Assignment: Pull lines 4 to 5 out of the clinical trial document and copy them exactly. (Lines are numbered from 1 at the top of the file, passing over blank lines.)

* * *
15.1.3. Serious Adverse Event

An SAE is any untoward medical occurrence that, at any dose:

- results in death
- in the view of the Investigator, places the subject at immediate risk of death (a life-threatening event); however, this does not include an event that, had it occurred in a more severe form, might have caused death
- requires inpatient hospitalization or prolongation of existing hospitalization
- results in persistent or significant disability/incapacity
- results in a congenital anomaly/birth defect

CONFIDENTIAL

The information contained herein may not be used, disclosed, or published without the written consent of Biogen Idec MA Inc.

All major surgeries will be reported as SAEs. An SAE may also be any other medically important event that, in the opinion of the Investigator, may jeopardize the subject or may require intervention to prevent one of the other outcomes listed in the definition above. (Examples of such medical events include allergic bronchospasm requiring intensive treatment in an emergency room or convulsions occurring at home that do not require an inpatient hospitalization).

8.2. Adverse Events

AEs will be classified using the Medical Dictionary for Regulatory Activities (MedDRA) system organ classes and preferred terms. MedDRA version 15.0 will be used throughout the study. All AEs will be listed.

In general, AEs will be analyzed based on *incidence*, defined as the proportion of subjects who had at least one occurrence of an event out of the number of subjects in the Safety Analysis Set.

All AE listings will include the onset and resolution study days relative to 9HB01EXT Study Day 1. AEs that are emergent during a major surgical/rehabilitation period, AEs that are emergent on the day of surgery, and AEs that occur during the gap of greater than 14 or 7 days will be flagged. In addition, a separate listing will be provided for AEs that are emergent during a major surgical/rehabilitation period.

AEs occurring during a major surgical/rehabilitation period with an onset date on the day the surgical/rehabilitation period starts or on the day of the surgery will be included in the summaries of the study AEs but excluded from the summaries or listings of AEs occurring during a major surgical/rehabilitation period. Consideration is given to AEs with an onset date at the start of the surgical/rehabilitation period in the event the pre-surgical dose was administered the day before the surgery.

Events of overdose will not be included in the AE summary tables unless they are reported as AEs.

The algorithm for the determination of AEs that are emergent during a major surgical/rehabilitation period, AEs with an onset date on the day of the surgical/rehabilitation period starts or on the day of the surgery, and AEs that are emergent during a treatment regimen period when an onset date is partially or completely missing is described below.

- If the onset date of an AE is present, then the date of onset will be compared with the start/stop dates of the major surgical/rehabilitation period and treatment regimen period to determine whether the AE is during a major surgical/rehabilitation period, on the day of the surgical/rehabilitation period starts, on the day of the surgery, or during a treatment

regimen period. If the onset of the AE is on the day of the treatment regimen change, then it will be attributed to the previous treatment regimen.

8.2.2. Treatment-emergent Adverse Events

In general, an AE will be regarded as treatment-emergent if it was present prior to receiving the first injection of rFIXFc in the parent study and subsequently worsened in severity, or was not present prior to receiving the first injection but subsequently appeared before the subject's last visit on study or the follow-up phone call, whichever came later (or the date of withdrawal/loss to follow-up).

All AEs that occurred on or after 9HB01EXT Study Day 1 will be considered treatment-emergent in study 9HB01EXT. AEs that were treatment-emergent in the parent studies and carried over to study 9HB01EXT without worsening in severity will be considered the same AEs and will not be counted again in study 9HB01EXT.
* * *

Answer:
- in the view of the Investigator, places the subject at immediate risk of death (a life-threatening event); however, this does not include an event that, had it occurred in a more severe form, might have caused death
- requires inpatient hospitalization or prolongation of existing hospitalization